If you consider your mystery shopping earnings as "play" money though then small dribs and drabs might work for you. I would check to make sure you are not paying a fee for each transaction.
Investing in Bitcoins isn't a consideration for me since I know nothing about them. I prefer much safer choices, such as small caps and emerging international markets.

"There's so much trouble in this world; surrounded by miracles" - Citizen Cope
'Bitcoin & Beyond'

Should this concept and practice be shopped?

Some of the days in November carry the whole memory of summer as a fire opal carries the color of moon rise. - Gladys Taber
@HonnyBrown wrote:

Investing in Bitcoins isn't a consideration for me since I know nothing about them. I prefer much safer choices, such as small caps and emerging international markets.

Good call. While Bitcoin is an amusing mathematical/computer concept, even the tulip bulbs of the Dutch speculation of the early 1600s had more intrinsic value. Currencies start with something of intrinsic value--usually precious or semi-precious metals--and over time evolve to paper chits that can be redeemed for those metals and eventually become more abstracted, as happened during the last century when the dollar and other currencies moved away from being chits for metals to chits based on the 'full faith and credit' of the issuing government (whatever that actually means). Bitcoin and other cryptocurrencies depend on the 'full faith and credit' of the herd. When the herd thinks they have more value, you can obtain more commodities with them, but when the herd stops believing . . .
ehhhhhh

The problem I see is if bitcoin goes down in value a lot...At least with American dollars, we know we only have to worry about 2% inflation each year on average (some years less, some higher).

Bitcoin? It can lose ALL value in theory. winking smiley
Flash, that's true. When the herd thought they were The Next Big Thing, Bitcoins had a lot of value. Now, not so much.

"There's so much trouble in this world; surrounded by miracles" - Citizen Cope
The only use I've ever seen for bitcoin is when a scammer wants ransom money. Never seen a bitcoin logo posted as a form of acceptable payment on any legitimate storefront, online or not.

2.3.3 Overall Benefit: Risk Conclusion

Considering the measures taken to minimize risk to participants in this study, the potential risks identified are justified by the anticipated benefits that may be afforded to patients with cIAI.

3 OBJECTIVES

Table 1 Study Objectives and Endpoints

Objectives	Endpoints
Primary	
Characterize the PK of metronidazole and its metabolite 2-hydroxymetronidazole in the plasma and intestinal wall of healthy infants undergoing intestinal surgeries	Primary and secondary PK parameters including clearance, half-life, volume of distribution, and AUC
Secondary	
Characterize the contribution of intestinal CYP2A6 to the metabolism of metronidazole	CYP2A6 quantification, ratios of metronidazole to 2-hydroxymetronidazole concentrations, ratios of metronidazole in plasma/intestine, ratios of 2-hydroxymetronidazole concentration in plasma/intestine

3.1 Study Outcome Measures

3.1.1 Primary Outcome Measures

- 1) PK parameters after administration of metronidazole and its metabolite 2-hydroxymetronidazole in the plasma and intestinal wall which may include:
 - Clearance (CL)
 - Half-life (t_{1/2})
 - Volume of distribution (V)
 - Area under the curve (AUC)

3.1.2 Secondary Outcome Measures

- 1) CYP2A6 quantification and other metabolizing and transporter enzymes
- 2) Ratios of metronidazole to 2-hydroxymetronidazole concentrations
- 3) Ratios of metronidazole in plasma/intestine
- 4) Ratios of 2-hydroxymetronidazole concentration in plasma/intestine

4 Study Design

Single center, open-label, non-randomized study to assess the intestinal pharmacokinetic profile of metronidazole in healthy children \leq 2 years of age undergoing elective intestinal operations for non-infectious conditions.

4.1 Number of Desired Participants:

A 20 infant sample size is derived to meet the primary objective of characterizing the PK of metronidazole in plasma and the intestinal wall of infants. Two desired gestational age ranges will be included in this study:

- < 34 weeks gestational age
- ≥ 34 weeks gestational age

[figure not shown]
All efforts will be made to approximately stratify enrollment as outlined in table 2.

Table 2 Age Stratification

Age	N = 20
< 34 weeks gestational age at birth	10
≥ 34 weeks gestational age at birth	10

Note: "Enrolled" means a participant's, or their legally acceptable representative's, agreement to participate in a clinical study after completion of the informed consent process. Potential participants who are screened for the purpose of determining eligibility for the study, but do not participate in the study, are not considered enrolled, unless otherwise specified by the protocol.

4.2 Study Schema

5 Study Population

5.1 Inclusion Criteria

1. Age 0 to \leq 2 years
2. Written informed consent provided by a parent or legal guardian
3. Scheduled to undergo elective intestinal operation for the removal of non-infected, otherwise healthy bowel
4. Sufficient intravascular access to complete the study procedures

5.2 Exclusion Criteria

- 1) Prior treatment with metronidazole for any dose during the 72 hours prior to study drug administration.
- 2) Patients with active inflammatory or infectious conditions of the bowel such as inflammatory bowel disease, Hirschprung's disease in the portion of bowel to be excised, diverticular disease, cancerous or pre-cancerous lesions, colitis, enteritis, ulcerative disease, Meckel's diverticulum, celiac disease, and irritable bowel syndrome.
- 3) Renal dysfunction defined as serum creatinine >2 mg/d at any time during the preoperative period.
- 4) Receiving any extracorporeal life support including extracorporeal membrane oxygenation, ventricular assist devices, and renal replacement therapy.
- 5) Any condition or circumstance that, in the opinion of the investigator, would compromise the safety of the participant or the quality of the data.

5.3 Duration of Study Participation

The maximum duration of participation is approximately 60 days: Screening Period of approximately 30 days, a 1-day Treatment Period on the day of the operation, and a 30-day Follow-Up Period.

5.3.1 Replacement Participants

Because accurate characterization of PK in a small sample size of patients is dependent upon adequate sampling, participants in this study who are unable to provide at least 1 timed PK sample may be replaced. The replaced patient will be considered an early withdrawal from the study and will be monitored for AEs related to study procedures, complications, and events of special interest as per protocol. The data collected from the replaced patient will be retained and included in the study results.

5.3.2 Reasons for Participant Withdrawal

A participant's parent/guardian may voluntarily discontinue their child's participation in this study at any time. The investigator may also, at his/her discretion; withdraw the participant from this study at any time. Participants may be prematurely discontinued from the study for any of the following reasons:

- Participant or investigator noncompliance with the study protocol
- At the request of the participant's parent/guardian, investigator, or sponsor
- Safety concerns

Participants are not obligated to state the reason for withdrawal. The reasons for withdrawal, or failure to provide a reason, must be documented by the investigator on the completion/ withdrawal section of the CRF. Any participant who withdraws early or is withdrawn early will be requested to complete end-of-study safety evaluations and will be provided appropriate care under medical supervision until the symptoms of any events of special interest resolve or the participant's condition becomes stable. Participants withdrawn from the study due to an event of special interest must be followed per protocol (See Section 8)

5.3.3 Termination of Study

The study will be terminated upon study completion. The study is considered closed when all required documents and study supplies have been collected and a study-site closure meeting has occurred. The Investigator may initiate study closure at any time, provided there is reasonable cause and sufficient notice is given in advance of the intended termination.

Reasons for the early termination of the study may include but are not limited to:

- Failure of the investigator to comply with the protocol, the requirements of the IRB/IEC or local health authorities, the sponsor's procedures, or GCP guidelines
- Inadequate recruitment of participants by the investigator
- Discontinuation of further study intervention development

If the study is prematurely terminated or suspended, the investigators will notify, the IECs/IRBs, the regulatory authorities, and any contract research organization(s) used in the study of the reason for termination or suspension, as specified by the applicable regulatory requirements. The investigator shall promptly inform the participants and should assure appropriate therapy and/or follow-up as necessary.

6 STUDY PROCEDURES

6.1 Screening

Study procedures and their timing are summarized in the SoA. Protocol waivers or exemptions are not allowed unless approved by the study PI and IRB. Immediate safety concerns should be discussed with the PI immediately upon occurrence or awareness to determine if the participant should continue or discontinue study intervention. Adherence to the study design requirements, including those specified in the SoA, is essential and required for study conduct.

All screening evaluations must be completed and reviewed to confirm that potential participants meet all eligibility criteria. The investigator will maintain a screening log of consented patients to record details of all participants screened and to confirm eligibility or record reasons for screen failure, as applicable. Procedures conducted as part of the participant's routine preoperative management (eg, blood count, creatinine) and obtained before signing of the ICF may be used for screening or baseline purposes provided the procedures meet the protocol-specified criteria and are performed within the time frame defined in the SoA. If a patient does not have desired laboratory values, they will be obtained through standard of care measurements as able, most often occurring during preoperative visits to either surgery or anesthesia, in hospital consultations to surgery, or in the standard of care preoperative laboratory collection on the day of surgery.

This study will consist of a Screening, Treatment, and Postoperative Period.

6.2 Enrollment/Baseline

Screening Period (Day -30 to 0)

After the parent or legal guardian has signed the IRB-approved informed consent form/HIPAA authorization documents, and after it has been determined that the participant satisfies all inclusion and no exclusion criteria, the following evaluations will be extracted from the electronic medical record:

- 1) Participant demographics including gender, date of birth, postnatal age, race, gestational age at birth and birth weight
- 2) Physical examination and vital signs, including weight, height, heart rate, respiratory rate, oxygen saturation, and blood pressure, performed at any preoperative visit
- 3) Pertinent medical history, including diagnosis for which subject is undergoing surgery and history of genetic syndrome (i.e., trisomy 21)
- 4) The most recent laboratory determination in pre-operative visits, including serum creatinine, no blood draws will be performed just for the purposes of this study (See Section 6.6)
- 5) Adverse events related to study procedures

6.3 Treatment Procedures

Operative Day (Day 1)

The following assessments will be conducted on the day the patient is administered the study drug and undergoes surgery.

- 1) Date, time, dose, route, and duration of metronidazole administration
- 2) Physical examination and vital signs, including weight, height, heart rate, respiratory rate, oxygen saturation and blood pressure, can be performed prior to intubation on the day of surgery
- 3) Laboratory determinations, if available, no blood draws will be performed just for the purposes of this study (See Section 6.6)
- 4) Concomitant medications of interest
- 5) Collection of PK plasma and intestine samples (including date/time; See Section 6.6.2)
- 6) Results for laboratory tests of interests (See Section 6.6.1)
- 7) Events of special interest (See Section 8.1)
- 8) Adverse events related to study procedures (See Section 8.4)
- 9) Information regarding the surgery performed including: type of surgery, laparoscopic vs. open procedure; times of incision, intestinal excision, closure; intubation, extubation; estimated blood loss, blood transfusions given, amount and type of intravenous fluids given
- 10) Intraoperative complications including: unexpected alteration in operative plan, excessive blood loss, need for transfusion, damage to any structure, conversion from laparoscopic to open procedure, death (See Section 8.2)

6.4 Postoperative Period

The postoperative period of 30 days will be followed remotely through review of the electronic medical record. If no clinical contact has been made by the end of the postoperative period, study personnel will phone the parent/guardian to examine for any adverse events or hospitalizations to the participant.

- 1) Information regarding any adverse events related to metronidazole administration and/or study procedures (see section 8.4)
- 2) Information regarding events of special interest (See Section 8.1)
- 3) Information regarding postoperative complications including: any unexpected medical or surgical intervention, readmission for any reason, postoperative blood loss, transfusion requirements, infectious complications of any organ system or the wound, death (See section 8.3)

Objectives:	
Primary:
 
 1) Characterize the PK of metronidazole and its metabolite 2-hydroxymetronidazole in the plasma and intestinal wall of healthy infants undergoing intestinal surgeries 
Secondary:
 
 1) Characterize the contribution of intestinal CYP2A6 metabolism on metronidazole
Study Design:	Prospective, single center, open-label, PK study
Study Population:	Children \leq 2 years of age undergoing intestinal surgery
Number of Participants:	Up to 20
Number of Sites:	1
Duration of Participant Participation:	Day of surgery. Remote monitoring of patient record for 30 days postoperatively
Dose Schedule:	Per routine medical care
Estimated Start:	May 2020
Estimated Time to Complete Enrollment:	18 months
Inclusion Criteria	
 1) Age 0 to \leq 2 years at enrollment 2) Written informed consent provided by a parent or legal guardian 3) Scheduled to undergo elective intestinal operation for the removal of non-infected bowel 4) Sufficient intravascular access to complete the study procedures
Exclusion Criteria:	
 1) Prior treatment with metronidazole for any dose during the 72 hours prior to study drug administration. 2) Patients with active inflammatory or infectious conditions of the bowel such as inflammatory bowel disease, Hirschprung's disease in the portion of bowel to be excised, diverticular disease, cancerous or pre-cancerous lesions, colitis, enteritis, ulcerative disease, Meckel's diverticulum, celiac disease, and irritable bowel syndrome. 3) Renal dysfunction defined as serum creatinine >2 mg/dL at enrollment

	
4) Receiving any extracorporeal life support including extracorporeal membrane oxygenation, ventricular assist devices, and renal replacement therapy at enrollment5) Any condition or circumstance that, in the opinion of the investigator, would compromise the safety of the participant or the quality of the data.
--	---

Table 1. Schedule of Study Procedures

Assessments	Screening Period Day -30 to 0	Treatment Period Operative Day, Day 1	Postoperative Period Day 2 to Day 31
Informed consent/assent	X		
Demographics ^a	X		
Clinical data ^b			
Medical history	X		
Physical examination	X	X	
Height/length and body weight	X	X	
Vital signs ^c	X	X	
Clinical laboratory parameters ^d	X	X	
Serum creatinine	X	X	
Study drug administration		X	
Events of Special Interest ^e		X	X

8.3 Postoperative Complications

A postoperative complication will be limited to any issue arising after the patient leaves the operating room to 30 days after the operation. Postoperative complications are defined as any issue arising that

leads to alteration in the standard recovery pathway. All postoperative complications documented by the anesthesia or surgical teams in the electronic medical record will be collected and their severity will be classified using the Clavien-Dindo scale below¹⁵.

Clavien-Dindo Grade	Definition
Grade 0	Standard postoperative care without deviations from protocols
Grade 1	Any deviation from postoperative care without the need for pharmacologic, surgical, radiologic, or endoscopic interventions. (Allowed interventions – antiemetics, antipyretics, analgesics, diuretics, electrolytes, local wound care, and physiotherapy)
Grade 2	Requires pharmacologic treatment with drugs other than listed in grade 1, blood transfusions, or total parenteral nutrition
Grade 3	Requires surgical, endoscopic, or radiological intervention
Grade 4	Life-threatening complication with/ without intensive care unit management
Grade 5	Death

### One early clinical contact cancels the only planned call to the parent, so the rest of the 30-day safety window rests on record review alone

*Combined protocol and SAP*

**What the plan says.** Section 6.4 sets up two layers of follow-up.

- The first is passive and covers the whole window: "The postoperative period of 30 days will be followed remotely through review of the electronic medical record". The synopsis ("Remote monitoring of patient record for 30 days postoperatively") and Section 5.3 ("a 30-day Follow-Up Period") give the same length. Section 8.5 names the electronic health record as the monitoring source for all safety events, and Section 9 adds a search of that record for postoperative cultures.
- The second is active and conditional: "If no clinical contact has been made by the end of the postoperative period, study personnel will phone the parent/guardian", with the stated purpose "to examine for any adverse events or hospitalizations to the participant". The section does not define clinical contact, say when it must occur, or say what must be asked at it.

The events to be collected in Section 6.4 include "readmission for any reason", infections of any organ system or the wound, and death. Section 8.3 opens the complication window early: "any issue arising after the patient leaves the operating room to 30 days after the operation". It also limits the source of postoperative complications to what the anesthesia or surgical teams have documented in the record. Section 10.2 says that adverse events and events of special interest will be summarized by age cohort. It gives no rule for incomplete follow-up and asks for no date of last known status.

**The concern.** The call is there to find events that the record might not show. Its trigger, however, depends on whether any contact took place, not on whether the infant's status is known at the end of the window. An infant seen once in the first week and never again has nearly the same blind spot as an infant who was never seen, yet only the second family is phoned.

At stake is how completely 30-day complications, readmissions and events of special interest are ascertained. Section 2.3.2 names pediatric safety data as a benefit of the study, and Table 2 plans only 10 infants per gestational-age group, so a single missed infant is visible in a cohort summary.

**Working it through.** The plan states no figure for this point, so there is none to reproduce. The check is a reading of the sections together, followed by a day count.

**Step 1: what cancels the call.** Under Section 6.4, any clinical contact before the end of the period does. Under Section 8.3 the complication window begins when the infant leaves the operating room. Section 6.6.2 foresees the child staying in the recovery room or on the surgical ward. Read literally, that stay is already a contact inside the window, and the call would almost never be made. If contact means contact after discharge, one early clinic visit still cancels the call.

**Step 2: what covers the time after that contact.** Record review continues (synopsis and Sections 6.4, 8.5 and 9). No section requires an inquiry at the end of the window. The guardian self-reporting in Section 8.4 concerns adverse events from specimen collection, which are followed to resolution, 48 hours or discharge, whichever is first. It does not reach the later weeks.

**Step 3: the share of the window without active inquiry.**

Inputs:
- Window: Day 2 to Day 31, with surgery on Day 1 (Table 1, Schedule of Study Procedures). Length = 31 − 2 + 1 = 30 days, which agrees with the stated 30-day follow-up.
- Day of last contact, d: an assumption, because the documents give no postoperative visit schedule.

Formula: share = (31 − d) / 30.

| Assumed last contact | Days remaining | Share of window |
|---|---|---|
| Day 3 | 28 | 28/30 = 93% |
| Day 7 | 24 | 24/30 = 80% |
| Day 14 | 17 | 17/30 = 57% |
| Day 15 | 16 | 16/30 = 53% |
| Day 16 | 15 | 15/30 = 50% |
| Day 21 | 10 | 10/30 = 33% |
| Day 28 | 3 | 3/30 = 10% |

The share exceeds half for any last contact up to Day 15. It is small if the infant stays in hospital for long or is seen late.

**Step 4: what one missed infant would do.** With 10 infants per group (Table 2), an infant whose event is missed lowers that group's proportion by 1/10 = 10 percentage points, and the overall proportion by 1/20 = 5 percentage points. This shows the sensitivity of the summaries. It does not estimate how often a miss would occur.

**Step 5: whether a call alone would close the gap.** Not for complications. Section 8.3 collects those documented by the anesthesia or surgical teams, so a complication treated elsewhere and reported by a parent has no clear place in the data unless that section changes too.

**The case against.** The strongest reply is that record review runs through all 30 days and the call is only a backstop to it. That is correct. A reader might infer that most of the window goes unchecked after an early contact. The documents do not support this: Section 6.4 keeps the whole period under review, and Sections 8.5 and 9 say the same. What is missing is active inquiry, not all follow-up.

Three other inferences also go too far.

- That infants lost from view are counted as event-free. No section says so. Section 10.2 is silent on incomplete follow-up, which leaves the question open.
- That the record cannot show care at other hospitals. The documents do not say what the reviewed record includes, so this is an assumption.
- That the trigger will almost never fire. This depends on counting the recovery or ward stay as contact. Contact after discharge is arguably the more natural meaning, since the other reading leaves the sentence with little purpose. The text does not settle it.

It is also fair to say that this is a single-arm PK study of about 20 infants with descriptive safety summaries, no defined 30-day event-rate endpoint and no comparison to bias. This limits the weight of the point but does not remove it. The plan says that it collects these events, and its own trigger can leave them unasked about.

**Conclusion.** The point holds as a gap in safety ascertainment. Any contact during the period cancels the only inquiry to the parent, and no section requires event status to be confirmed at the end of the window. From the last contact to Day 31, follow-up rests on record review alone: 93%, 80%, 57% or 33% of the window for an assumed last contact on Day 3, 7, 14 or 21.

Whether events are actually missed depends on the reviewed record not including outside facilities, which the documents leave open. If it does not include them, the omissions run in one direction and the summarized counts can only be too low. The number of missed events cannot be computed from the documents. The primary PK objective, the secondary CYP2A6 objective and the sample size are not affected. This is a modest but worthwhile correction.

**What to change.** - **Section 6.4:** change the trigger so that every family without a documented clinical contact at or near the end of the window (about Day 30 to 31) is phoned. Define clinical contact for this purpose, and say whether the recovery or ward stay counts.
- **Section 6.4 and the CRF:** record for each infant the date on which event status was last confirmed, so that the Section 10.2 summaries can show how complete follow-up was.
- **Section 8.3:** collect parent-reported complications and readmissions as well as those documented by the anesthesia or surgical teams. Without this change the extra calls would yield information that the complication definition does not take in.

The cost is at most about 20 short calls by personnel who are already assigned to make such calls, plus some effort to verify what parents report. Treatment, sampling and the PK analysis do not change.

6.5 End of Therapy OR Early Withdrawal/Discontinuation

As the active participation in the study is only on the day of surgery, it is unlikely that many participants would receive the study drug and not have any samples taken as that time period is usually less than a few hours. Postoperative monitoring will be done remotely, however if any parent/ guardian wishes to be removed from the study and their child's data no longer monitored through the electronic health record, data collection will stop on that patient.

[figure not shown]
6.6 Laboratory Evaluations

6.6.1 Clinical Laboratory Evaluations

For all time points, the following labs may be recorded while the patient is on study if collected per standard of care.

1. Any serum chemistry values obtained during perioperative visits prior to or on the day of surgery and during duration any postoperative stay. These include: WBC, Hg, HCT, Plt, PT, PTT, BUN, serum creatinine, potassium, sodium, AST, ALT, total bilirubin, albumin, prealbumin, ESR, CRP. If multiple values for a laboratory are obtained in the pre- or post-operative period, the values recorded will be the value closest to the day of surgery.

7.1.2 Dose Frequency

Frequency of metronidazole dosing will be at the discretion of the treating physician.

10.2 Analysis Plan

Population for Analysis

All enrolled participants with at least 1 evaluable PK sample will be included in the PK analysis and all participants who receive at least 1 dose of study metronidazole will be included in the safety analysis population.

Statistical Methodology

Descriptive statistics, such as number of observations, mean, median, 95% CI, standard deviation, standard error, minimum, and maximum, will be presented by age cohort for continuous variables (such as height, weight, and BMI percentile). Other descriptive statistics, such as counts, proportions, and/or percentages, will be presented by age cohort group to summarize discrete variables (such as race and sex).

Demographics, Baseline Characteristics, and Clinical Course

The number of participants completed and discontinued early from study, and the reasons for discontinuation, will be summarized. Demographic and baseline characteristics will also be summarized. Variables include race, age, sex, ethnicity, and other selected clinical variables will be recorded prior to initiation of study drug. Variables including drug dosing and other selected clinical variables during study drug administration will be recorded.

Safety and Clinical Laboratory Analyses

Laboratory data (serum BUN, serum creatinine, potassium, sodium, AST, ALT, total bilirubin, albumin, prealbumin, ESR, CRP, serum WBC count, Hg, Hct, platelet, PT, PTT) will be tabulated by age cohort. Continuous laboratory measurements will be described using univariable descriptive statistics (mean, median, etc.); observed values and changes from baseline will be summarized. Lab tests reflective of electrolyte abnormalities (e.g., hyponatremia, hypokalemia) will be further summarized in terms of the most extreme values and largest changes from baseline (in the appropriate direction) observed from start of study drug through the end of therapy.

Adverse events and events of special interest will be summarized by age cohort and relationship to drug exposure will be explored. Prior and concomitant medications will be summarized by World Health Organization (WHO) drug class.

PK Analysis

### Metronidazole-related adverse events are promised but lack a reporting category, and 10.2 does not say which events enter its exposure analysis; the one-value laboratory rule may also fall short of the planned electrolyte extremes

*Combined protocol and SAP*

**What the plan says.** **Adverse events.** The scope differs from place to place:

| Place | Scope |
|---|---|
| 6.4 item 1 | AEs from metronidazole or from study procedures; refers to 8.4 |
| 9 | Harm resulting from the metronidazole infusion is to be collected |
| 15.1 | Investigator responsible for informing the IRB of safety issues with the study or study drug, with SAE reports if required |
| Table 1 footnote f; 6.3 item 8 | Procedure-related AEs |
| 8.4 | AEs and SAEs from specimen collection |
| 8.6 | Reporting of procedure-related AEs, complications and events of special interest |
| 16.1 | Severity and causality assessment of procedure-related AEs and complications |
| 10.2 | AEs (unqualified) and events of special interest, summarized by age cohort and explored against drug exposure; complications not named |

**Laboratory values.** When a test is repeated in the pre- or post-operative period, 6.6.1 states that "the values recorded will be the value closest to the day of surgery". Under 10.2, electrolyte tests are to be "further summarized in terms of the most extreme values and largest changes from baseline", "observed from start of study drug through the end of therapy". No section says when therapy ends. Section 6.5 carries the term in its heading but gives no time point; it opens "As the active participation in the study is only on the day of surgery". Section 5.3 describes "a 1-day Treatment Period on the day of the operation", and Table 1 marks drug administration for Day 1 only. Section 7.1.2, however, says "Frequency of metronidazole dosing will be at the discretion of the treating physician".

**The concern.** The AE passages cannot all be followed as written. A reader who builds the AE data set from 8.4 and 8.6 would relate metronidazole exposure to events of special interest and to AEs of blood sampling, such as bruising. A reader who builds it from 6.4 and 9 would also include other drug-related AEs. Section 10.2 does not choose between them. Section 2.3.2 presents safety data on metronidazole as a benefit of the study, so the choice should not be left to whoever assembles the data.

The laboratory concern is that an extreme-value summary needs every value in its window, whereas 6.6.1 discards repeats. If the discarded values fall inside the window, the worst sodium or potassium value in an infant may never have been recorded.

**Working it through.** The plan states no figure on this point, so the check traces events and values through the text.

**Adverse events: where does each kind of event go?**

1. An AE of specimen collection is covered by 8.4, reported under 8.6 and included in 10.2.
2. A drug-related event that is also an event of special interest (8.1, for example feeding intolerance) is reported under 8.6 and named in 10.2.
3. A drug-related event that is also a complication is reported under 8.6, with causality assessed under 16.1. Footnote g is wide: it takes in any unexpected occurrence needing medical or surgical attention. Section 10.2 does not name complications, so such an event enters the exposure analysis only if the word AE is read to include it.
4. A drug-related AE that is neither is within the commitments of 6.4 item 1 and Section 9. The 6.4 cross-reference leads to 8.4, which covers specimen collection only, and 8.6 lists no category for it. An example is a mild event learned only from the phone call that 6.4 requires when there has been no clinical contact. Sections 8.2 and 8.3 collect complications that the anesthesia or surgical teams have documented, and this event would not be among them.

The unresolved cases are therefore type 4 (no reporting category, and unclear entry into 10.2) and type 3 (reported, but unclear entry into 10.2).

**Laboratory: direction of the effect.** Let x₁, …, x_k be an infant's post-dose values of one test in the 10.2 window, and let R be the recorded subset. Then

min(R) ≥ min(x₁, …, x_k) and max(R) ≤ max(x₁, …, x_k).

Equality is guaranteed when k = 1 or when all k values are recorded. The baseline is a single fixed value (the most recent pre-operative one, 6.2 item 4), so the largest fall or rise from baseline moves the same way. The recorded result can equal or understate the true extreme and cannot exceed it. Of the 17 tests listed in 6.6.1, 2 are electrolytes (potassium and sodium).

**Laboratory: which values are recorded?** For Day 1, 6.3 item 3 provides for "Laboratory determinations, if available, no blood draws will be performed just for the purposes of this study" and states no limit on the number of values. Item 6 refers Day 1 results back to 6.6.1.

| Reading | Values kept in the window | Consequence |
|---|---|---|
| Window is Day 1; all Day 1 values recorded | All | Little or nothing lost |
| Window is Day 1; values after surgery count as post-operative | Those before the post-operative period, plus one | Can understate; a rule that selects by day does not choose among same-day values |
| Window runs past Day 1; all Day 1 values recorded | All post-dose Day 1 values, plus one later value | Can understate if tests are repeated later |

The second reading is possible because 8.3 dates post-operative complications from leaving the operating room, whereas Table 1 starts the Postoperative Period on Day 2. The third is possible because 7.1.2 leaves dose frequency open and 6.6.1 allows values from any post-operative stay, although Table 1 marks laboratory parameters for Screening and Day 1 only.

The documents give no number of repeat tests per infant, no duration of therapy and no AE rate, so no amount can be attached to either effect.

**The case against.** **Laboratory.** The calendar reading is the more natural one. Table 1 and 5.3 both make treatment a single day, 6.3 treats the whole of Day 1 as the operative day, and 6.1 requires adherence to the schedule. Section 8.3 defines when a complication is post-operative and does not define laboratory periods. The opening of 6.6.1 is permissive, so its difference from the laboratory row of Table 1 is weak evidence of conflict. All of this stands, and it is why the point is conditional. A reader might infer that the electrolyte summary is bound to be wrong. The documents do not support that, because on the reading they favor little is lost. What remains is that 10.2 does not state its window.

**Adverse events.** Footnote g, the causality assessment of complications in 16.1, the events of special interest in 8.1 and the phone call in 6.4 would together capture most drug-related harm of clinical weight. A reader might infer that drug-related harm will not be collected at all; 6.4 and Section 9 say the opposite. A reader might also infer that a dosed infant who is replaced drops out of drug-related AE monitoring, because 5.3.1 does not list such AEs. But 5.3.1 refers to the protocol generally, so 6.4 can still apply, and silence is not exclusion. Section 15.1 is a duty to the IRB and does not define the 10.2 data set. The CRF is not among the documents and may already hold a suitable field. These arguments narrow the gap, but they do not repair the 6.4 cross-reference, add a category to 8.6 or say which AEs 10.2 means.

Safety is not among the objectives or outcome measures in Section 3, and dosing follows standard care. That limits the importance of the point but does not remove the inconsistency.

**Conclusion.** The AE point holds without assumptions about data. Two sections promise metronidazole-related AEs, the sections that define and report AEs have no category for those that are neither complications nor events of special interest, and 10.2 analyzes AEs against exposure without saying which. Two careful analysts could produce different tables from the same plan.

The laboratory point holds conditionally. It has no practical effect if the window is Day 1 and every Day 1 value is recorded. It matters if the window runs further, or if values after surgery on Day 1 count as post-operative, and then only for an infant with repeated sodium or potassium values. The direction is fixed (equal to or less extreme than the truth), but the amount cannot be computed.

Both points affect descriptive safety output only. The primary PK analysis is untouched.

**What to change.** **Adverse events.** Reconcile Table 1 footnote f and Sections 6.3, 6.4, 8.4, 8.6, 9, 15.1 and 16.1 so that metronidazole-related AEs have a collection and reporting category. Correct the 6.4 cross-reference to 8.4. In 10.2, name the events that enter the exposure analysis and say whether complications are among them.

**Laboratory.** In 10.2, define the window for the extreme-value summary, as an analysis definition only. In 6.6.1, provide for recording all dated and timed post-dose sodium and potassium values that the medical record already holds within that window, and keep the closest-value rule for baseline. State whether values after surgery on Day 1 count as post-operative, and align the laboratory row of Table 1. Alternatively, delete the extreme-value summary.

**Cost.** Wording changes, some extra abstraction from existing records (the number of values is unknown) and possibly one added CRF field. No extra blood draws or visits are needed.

@Aquiest wrote:

The only use I've ever seen for bitcoin is when a scammer wants ransom money. Never seen a bitcoin logo posted as a form of acceptable payment on any legitimate storefront, online or not.
Aquiest, In my research of all the alt-coins, including bitcoin, several years ago, I do remember seeing a VERY FEW areas that accept bitcoin as payment....can't remember where they were just now, but they are indeed, VERY RARE, and VERY FEW locations!
I have seen real estate in Los Angeles at millions of dollars sold for bitcoin. At the height of the bitcoin frenzy, which seems to be over now at least for the general population, I would see some regular retailers advertise that they took bitcoin. But it has been a while since I have seen any ads like that.
@sandyf wrote:

I have seen real estate in Los Angeles at millions of dollars sold for bitcoin. At the height of the bitcoin frenzy, which seems to be over now at least for the general population, I would see some regular retailers advertise that they took bitcoin. But it has been a while since I have seen any ads like that.

Which has crashed more?

Bitcoin or Uber and Lyft (two unprofitable companies) stocks?
@shoptastic wrote:

@sandyf wrote:

I have seen real estate in Los Angeles at millions of dollars sold for bitcoin. At the height of the bitcoin frenzy, which seems to be over now at least for the general population, I would see some regular retailers advertise that they took bitcoin. But it has been a while since I have seen any ads like that.

Which has crashed more?

Bitcoin or Uber and Lyft (two unprofitable companies) stocks?

I am not invested in any of them. But Uber and Lyft have a basis for their business which regular people can relate to and perhaps figure out. If prices go up or down we at least have an inkling of why.....